So, this then raises the question of “what can people do to help?” something I don’t feel is covered in enough depth or answered in the documentary, other than saying that “it is best to become a vegan”. As someone who regularly eats meat, dairy, fish and pretty much everything else listed in the movie, I was keen to understand not only what needs to be done, but also how I can go about making changes and what implications they may have. Should I become a vegan?

I am very curious about the health ramifications of a vegan diet. I want to make sure I am doing my part, but also that any lifestyle changes will not have a negative impact on my health. In the documentary, Kip (the presenter) talks to a Doctor about becoming a vegan, but unfortunately the only response given by said Dr is that he’s a vegan and has felt it to be beneficial for 40 years; which seems like quite an unsatisfactory explanation for a documentary otherwise packed with statistics. They are suggesting an enormous life changing decision that many people (including myself) know very little about and need a lot of guidance in order to implement.

And so I decided to run a little experiment over the weekend to see just how difficult it would be to move onto a vegan diet: there were some things that were surprisingly easy, such as replacing milk. However, there were also a few shocks that I just hadn’t thought about:

  • Milk chocolate – As the name suggests: contains milk (even some dark chocolate)
  • Haribo & Marshmallows – Made with gelatin (from animal bone)
  • Fish – No cod liver oil tablets!
  • Eggs – No egg fried rice, omelettes and most cakes
  • Pastry – Contains butter
  • Honey – An animal product

The experiment mainly made me realise that there is a lot of food that depends on animal products. I am glad I tried it for a short time, however, not being able to eat honey raised an important issue: I never set out to become a vegan, I set out to try and find ways to reduce my part in the impact of animal agriculture, and maybe some rules of being a vegan were different from those I am trying to implement. For this reason I am not going to aim to be a vegan, instead I will simply choose not to eat certain foods, even if it eventually creates a very similar diet to that of a vegan.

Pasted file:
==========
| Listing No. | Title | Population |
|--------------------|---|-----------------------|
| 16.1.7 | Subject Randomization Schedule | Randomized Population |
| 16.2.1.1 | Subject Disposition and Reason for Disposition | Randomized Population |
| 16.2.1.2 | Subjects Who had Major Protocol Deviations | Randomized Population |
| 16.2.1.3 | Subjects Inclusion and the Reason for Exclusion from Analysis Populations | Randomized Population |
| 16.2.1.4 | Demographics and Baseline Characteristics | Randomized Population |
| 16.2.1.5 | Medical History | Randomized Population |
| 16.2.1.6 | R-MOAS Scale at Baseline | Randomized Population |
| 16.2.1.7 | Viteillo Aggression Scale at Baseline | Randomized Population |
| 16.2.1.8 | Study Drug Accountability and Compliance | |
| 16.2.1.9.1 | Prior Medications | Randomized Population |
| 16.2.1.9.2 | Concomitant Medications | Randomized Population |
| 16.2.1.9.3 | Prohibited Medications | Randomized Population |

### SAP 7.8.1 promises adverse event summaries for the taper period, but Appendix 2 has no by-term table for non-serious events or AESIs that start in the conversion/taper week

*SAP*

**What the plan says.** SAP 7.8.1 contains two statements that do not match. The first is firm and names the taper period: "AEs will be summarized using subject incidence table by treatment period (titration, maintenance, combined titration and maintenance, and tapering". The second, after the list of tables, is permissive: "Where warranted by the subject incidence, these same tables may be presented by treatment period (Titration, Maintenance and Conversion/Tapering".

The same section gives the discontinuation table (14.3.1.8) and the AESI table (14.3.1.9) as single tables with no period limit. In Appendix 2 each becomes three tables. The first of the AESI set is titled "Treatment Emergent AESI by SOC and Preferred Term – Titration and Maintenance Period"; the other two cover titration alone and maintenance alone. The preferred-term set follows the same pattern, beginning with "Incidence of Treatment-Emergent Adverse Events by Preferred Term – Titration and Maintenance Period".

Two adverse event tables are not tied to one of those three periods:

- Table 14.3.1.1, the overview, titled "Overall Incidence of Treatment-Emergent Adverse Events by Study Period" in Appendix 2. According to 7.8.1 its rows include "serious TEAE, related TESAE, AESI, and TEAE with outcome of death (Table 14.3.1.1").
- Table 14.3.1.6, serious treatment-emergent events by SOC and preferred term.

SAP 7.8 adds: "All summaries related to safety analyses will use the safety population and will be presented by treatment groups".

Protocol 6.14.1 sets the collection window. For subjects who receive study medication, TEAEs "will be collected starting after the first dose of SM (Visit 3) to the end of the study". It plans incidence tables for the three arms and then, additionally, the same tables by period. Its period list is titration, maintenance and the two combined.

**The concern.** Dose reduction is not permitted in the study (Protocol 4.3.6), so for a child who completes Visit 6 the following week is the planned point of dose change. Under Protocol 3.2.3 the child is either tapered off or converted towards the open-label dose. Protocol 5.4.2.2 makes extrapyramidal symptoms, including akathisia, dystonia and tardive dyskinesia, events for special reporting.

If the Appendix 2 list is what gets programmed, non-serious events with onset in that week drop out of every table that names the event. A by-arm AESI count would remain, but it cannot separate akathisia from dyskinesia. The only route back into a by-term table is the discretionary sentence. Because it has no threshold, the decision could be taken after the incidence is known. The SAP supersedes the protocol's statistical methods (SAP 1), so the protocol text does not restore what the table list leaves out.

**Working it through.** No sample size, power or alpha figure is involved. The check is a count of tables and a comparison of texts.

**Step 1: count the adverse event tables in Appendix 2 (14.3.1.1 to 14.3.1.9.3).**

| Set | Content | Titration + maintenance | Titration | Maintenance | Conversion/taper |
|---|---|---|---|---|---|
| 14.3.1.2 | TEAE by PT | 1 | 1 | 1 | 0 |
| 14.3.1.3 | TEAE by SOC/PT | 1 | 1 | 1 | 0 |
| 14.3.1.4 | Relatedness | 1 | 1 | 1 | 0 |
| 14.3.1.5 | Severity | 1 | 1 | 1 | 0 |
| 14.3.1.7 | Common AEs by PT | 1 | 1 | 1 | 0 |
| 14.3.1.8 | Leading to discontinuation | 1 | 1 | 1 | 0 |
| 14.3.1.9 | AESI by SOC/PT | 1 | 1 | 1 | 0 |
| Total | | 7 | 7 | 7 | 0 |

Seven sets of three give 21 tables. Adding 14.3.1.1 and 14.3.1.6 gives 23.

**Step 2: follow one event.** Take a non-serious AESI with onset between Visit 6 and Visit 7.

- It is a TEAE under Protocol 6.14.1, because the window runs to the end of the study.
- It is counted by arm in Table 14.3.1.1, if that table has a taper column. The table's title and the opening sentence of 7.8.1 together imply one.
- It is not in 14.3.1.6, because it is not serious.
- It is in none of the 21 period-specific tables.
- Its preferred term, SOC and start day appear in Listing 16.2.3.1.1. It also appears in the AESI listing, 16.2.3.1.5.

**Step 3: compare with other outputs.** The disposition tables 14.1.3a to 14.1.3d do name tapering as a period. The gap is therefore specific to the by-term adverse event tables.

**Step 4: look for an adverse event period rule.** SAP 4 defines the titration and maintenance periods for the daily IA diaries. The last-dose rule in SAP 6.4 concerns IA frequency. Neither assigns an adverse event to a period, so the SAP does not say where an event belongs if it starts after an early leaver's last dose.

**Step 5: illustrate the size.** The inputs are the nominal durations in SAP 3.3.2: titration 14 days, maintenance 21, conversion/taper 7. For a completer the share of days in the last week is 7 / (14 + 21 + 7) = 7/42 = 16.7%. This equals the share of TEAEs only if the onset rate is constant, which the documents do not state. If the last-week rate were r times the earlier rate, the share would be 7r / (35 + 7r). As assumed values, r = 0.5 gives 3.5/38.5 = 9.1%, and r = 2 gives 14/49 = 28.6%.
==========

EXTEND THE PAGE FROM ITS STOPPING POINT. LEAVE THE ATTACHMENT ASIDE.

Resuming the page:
I will make changes to my diet to reduce my personal impact on our forests, seas and those living without food and water in poorer countries. In true Extraordinary Blog style, I intend to make these changes a benefit and to thrive on my new diet.


So I plan to make the following changes first:

Step One: quit beef. This seems to be the largest contributor and the easiest to implement. This won’t be hard as it only makes up a very small proportion of the meat I regularly consume: the odd steak on date night! This is also the one action that I think most people could achieve. It is important to find the small steps that everyone can take to make incremental change, even if the overall goal is quite a large change in global habits.

Step Two (this will be a lot harder): remove dairy. I have already started making my morning porridge with coconut, almond or soy milk (this works for cereal, coffee and tea too). But I have no idea yet how to remove or replace butter, yoghurt and cheese (R.I.P pizza!?)

I’ll start with beef and gradually work on ways to cut out other foods in a healthy manner. Whilst this will have to be an ongoing experiment and will require a lot of research into alternatives, I’m hoping I will not only reduce my impact on the facts listed above but also create a healthier diet and lifestyle in the process.

I realize that this has been based on a single documentary and therefore is not a fully balanced analysis. The resources listed on their site do seem compelling, but I am definitely open to hearing other perspectives. So please put any counter arguments, stats or even dietary tips in the comments below…


UPDATE (02/12/2016): I have now eaten a fully vegan diet for over a year. It has been much easier than I thought. It has also been more rewarding than I could have imagined and in ways I did not expect.